How did Jesus tell us to treat pagans and tax collectors? Love them. He just didn't treat them like brothers. That's the difference between acceptance and approval.

First, go see the person. Try to resolve it with your boss or whoever. If that doesn't work, take another person along. If that doesn't work, then you involve a larger group and bring the church in on it. But God doesn't say, "First, go tell the whole church and then the person." If you go to someone else first, you've sinned.

The fourth thing we see is that Nehemiah dealt publicly with public divisions.

Obviously, in this situation everybody knew about what was happening. The rich people were ripping off the poor people. It had to be dealt with publicly. You deal with things publicly to the degree that they are known publicly. If it is a personal sin, you confess it personally to God. If it's a private sin between you and another person, confess it privately. If it's grossed out the whole church, then you have to deal with it publicly.

Then in verse 7, Nehemiah publicly repeats what he told them in private. He says, "In Persia when I was the cupbearer, I used to use my personal wealth to buy Jews out of slavery and I come home to the capital, to Jerusalem, and we're selling Jews into slavery to our own people. This doesn't make sense. It's inconsistent. Why are you doing this sin? Buying your own brothers and sisters in order to make a profit? You obviously know that Leviticus says that it's illegal for you to do that, so why are you doing this?" The response was silence.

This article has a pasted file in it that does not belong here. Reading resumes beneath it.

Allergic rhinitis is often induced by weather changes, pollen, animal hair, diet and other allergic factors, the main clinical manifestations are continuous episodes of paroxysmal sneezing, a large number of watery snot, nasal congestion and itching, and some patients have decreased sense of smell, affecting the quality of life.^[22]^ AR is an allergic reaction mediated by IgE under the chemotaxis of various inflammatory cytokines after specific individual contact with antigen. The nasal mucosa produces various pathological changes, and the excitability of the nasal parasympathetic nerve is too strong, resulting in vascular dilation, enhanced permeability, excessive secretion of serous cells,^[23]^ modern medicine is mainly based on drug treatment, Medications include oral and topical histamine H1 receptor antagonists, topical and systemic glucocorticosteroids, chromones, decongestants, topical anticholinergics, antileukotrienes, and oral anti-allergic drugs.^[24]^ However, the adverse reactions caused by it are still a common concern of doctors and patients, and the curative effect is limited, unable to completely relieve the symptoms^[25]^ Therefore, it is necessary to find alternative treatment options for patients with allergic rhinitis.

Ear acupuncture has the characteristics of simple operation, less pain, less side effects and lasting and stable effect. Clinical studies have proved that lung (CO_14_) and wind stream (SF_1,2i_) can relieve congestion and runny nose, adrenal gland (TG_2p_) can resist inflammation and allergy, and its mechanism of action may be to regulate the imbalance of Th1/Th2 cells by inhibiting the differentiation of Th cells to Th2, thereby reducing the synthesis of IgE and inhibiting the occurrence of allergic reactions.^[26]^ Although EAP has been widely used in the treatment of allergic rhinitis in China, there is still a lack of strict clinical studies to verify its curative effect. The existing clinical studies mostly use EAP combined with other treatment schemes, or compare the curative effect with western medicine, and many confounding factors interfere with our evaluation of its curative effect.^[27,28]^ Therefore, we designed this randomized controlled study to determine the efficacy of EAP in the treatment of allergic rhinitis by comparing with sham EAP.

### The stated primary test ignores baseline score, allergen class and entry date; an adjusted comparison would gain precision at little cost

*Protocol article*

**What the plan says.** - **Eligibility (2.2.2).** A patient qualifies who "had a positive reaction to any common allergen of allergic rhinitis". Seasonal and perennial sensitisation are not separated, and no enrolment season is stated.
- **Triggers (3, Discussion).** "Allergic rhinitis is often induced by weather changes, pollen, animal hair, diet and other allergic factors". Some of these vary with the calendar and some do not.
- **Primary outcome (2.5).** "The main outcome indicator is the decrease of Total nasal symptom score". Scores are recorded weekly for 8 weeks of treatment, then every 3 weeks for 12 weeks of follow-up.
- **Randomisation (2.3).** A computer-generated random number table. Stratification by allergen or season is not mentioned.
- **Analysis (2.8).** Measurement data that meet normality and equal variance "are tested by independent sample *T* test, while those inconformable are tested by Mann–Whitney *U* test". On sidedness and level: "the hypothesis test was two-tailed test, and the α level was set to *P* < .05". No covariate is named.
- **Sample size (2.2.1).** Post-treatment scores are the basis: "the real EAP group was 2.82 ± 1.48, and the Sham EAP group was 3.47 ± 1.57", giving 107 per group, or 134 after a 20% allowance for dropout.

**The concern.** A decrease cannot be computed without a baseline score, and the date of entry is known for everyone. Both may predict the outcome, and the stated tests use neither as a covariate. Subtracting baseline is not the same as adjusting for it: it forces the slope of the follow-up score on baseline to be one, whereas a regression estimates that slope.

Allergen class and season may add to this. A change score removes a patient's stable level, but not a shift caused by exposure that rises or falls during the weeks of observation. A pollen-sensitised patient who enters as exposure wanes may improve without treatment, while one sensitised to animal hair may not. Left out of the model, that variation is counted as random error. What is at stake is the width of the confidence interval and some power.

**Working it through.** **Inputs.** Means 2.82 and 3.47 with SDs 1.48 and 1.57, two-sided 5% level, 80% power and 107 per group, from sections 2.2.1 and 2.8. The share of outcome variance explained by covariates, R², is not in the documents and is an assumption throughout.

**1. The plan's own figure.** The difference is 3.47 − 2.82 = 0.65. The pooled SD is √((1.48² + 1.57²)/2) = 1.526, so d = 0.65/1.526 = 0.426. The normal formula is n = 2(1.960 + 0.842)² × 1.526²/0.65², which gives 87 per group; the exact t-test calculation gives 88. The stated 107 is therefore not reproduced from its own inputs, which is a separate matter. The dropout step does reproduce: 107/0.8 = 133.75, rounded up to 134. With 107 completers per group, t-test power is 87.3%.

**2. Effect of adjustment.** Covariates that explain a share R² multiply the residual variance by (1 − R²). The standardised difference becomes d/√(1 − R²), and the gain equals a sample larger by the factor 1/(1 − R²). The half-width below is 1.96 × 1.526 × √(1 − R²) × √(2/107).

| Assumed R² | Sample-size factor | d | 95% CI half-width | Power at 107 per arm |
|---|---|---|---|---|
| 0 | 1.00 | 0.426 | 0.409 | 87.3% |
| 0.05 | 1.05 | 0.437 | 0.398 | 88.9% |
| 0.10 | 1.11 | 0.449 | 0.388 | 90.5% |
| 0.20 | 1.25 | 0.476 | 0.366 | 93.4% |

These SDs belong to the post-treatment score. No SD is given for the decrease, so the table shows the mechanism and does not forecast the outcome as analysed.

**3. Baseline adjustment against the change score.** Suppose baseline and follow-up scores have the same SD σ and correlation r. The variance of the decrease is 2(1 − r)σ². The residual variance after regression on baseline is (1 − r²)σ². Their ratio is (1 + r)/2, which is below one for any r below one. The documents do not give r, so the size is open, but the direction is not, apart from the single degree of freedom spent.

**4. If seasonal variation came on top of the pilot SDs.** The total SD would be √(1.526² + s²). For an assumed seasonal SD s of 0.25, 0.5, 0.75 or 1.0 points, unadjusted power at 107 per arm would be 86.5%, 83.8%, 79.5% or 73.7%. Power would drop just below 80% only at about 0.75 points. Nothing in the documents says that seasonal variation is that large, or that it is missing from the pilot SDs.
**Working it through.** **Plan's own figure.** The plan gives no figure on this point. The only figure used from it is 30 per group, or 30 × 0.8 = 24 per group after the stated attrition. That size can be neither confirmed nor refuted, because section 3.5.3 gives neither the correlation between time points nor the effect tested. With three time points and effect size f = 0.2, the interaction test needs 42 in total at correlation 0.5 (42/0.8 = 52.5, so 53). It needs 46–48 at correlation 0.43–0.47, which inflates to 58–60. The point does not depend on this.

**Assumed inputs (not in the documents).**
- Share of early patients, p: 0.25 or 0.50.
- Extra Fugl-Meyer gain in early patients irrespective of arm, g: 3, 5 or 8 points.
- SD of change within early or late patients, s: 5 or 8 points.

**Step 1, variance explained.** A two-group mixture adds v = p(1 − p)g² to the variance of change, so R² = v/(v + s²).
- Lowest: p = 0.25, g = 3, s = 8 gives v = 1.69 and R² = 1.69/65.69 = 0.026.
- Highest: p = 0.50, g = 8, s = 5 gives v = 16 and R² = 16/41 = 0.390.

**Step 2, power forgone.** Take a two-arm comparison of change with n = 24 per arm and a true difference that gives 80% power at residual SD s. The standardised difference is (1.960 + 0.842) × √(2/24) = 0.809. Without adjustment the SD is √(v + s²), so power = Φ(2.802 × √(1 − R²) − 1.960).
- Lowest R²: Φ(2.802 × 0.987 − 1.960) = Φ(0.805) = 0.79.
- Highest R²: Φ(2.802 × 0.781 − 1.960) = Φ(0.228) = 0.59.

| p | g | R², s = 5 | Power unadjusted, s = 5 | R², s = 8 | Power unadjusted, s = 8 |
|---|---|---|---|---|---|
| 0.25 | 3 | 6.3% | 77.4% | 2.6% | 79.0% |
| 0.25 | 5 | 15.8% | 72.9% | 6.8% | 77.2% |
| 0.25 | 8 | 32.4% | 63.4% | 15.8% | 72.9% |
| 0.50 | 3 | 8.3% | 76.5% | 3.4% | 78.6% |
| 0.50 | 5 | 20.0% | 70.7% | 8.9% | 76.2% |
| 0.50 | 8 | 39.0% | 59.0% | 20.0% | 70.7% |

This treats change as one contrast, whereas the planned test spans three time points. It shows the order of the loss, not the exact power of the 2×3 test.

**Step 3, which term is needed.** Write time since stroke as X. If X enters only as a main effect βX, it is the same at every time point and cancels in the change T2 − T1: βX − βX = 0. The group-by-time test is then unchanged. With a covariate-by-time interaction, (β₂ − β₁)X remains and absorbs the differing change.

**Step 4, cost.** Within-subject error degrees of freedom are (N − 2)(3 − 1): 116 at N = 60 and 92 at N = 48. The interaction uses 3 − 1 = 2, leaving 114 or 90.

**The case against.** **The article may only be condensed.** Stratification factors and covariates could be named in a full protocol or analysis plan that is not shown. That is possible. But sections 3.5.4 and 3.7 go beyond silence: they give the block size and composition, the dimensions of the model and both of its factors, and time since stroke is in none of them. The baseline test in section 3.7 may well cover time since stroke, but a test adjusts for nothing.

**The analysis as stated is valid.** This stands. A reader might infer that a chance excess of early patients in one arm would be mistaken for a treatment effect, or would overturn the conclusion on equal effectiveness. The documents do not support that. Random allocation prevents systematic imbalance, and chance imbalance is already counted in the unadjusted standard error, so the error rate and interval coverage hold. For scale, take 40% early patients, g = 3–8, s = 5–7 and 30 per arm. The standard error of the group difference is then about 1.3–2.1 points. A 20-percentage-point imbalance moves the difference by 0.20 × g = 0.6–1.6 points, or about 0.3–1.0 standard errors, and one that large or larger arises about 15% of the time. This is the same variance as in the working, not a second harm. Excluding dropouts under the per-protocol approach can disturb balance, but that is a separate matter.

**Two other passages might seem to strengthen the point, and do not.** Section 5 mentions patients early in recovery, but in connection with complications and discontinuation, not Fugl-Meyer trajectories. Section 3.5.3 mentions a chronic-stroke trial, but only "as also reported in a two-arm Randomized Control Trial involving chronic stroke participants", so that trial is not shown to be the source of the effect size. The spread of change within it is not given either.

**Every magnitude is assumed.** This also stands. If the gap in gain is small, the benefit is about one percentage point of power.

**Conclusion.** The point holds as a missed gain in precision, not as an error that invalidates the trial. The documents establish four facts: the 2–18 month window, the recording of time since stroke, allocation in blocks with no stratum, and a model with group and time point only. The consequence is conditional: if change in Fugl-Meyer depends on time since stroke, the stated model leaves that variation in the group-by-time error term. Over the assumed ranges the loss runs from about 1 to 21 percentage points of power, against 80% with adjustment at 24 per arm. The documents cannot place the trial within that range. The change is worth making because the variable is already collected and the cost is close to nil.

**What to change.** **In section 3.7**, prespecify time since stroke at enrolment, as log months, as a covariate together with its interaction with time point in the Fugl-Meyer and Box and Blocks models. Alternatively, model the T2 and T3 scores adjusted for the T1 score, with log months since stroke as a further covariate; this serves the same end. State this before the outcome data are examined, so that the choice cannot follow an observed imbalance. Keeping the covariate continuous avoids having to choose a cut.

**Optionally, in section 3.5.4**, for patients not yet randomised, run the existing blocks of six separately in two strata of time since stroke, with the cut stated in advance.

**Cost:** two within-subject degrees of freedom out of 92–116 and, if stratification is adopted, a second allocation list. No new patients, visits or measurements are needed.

Do you imagine that Nehemiah was nervous? This takes guts. He publicly took on the city leaders. He rebuked the wealthy owners of Jerusalem, the very people he must depend on to fund the rebuilding of the wall. It's a real gamble.

But he knows that discord is always a poor testimony. When a church gets a reputation for being a fighting church, it looses its effectiveness. The world laughs at churches that fight each other.

The result was they repented. Nehemiah must have breathed a sigh of relief at that point. That was quite a gamble to challenge the people -- those wealthy owners. Then, Nehemiah didn't just let them get away with saying they wouldn't do it any more. He made them take an oath, a public contract.

The fifth thing we see is that Nehemiah set an example of unselfishness.

The foundation of Nehemiah's leadership is that he led by example. When he asked them to rebuild the wall, he was also out on the wall rebuilding it. When he asked them to pray, he had already been praying. When he asked them to stay up all night to get it built, he stayed up with them. When he asked them to help the poor, he'd already been doing it. He's setting the example.

In your church family, Ephesians 4:3 is part of your job description: "Make every effort to keep the unity of the spirit through the bond of peace."

The fact is internal differences -- wherever you've got a group of people -- are inevitable. When two people agree on everything, one person isn't necessary. So, there are going to be differences. There's no such thing as a perfect church. There's no perfect family. There's no perfect business or office. There's going to be conflict. But God wants us to minimize the conflict for His glory, especially in church.

The testimony of a church should not be the beautiful buildings, great sermons, and lovely music; instead it should be how they love one another. That's the mark of a Christian. Jesus said, "By this shall all men know that you're my disciples, that you love one another." (John 13:35 NIV)

Until next week,